Figure 6 shows the 2-year-long ADCP records as vertical distributions of the speed module along the water column, while polar scatter plots are reported in Fig. 7, which represent the direction and intensity of currents along the water column. Current data show an average weak hydrodynamic field at the BL (0.06 ± 0.02 m s−1) able to reach a speed of 0.76 m s−1 at about 50 m water depth during events of strong currents. From Fig. 6, these currents are generally recorded from winter to early spring (between December and April) every year and affect the whole water column. Stronger currents also occurred during summer 2021 but remained confined to the UL and UIL. The hydrodynamic field of the five selected layers is characterized by currents spreading between 120 and 180∘ N and between 270 and 330∘ N. This behavior indicates a flow oriented toward the canyon axis (see Fig. 1). A northward-prevailing current component is evidenced by the reported scatter plots close to the bottom: in the two deeper layers (i.e., LIL and BL), this directional spreading slightly rotates assuming a north–south orientation. This is in accordance with the role of the topography that in a deep canyon acts to modify the current direction close to the bottom.
Figure 8 shows the time series of the five layers by applying a daily average smoothing. Focusing on the U (eastern) and V (northern) components from the ADCP (Figs. 9 and 10), the time series shows a reversal of the U component in summer/early fall for both 2021 and 2022. In the June–July period especially, the U component shows a significant positive sign (from west to east), while the typical Northern Current (NC) negative sign (from east to west) prevails during winter, also associated with a larger V magnitude compared to the summer period. The NC episodic and local reversal during summer has also been observed at the surface (1 m depth) by current maps from the CNR-ISMAR high-frequency radar network covering the area nearby the mooring since 2016 (http://radarhf.ismar.cnr.it/, last access: 18 April 2023). The future combination of these datasets gives the opportunity to further investigate the origin of the reversal, the coherence of the signal throughout the water column (also considering the typical strongly stratified waters profile in summer) and the extent to which the current reversal affects the canyon dynamics.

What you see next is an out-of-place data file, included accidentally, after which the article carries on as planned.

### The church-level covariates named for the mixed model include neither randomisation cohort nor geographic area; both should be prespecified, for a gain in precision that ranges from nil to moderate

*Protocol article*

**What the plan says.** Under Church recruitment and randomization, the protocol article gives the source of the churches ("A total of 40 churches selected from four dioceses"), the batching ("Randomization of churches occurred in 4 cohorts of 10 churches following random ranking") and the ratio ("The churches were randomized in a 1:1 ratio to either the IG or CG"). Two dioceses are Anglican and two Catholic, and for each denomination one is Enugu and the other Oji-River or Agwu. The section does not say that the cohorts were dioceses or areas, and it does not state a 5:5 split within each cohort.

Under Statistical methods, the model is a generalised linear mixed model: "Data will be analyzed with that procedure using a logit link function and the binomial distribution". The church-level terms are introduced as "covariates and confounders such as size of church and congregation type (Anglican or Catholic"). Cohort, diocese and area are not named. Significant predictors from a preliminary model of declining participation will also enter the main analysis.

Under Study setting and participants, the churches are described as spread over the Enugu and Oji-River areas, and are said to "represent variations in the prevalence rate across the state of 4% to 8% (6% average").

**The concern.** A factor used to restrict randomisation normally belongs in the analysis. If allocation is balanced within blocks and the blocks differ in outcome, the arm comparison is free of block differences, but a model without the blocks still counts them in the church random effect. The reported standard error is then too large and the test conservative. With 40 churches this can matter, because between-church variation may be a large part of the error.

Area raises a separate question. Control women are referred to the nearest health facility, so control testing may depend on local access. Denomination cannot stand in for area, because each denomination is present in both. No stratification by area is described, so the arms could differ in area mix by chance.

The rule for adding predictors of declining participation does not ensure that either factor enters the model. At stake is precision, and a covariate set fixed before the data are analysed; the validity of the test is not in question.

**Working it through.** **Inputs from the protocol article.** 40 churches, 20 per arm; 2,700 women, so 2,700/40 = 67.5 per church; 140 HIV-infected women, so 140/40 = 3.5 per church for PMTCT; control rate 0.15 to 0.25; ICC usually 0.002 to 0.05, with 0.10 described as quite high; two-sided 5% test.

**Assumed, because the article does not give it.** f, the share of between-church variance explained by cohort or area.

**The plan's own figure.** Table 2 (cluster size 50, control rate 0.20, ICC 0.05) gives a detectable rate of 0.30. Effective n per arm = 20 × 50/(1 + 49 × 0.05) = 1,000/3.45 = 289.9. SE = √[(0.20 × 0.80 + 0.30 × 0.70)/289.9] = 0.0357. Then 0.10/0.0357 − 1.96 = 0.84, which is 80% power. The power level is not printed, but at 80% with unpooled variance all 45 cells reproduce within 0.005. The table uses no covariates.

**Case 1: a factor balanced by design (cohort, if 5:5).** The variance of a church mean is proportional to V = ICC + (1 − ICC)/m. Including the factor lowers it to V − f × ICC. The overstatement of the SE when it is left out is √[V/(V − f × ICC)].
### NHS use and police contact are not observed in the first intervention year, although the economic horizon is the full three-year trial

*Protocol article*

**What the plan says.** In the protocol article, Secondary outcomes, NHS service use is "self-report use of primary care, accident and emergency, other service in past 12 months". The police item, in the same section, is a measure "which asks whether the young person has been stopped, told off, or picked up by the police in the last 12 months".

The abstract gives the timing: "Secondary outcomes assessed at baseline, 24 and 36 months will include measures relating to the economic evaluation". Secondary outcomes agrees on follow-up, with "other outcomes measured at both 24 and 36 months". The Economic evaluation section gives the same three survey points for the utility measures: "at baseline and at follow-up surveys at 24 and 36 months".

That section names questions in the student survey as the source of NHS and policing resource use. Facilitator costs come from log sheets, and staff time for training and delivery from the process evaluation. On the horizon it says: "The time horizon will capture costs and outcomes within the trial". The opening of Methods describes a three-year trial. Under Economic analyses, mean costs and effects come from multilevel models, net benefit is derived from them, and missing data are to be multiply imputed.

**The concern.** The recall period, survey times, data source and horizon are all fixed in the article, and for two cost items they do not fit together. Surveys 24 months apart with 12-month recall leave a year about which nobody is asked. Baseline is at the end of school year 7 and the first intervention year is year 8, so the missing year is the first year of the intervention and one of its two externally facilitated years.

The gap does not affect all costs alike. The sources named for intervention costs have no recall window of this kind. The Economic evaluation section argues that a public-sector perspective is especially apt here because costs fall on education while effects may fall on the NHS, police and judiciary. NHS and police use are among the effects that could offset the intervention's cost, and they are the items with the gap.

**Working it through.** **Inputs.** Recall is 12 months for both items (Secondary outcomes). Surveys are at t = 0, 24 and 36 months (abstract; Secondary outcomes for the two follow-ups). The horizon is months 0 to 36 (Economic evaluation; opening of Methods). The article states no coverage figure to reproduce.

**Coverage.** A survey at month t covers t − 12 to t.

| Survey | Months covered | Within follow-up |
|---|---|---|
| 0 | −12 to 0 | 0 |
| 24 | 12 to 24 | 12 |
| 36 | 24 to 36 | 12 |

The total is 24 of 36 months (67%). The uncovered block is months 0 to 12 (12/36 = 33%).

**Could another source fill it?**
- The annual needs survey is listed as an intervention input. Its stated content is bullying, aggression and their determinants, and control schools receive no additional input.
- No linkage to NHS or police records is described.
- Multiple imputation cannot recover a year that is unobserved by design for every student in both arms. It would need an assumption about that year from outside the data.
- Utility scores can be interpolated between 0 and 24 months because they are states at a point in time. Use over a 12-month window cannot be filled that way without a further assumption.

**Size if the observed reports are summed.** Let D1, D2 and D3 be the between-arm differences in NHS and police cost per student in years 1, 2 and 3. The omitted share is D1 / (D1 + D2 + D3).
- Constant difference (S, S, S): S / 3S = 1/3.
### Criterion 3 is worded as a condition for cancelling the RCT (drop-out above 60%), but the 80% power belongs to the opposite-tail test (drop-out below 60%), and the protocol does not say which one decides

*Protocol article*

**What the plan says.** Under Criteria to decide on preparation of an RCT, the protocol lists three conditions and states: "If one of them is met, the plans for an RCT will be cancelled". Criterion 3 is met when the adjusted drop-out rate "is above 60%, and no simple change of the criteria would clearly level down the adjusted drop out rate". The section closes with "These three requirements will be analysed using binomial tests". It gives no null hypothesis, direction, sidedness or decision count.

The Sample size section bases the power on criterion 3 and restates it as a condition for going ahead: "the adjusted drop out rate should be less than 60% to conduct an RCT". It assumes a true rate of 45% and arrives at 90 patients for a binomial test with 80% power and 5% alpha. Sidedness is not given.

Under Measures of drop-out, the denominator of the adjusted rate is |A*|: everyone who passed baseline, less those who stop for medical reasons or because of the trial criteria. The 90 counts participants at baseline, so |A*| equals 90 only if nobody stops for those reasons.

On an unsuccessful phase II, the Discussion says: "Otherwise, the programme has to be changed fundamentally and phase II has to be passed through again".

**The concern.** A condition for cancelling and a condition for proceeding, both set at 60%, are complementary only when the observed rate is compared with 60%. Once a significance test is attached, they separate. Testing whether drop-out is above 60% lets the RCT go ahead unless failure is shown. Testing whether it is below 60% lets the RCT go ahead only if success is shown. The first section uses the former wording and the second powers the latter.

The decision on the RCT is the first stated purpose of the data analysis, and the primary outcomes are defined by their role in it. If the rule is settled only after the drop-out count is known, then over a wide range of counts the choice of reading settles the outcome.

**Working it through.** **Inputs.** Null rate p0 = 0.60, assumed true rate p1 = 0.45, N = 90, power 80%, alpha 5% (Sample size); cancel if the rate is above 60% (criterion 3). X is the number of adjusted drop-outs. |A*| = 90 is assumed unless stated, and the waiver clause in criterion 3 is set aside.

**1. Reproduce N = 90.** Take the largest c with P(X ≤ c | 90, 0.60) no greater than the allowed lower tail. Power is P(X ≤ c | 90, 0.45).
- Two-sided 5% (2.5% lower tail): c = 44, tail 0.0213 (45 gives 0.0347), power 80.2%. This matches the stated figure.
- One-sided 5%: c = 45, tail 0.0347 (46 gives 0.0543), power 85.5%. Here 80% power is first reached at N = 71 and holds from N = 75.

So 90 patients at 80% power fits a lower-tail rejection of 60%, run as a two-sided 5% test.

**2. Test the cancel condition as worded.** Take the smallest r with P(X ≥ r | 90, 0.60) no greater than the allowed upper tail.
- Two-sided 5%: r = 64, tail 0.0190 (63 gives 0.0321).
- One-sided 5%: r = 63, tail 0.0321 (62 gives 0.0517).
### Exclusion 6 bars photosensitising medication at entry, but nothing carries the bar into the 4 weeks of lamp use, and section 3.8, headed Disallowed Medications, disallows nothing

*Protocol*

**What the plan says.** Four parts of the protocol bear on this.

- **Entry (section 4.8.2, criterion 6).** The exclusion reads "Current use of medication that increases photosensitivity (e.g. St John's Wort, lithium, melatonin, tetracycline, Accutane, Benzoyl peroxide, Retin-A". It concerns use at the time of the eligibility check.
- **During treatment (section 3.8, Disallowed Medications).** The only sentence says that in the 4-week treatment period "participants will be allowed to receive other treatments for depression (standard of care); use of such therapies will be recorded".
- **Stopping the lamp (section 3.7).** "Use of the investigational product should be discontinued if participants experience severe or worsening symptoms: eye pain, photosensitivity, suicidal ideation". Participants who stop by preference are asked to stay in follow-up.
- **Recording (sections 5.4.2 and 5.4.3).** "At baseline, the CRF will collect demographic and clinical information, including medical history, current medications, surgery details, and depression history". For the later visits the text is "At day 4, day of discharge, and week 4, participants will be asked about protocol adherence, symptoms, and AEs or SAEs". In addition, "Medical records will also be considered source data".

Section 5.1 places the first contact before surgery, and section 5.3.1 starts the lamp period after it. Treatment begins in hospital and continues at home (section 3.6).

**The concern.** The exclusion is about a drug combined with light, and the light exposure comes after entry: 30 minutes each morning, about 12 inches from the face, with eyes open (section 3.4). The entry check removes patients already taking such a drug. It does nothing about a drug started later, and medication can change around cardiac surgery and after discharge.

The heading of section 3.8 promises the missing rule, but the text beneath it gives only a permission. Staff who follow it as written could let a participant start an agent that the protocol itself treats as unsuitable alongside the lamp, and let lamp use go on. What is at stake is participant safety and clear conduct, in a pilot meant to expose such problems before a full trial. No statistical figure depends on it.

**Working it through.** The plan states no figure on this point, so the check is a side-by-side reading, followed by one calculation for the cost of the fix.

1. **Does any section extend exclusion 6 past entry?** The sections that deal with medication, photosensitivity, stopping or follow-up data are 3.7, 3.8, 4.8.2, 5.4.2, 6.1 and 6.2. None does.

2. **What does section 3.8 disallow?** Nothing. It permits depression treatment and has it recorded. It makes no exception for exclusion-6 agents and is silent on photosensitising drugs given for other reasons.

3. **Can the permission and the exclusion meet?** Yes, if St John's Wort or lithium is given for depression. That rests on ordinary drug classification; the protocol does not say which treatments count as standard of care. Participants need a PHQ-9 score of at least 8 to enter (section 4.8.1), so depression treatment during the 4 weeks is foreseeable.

All data are made publicly available through https://www.seanoe.org/data/00810/92236/ (last access: 18 April 2023). The registered database DOI is https://doi.org/10.17882/92236 (Borghini et al., 2022).
This paper describes in detail the temporal coverage of the dataset, which is constituted by a quite continuous high-temporal-resolution time series of currents, temperature and salinity from November 2020 to October 2022. The adopted methodology about settings, data records and quality-control procedures ensures the compliance and consistency of the dataset. The dataset presented here ends in October 2022, but monitoring activities are still in progress, and future data collected by this deep observatory will be added to an updated version of the repository at least every 2 years.
This paper presents the results of the first 2 years of data acquired on the Levante Canyon Mooring conducted in the eastern Ligurian Sea throughout the installation in 2020 of a mooring line placed in a canyon area at about 600 m depth characterized by the presence of cold-water living corals. This activity was realized thanks to a multidisciplinary framework, where some major national research centers (CNR-ISMAR, ENEA, IIM and INGV) cooperate under the coordination of the DLTM.
The LCM, equipped with two ADCPs, three CTD probes and a sediment trap, provides valuable and original hydrodynamic and thermohaline measurements along the water column (approx. from 50 m depth to the bottom) at a deep canyon site. The LCM initiative can represent an innovative regional center where members can calibrate, compare and test instrumentations or share tools favoring sustainable technological development in the marine and maritime transport sectors. Furthermore, it can link the various regional monitoring systems already in existence in both the Tyrrhenian Sea and Ligurian Sea regions, contributing to create a regional network of experimental marine stations. This will meet national and international demand for the protection of the marine environment and its potential for innovation and growth (Marine Strategy and Blue Growth). Its data can nourish studies about human impact on coastal and port areas to stimulate the implementation of European directives and/or national/regional laws (e.g., ecosystem approach and environmental status evaluation).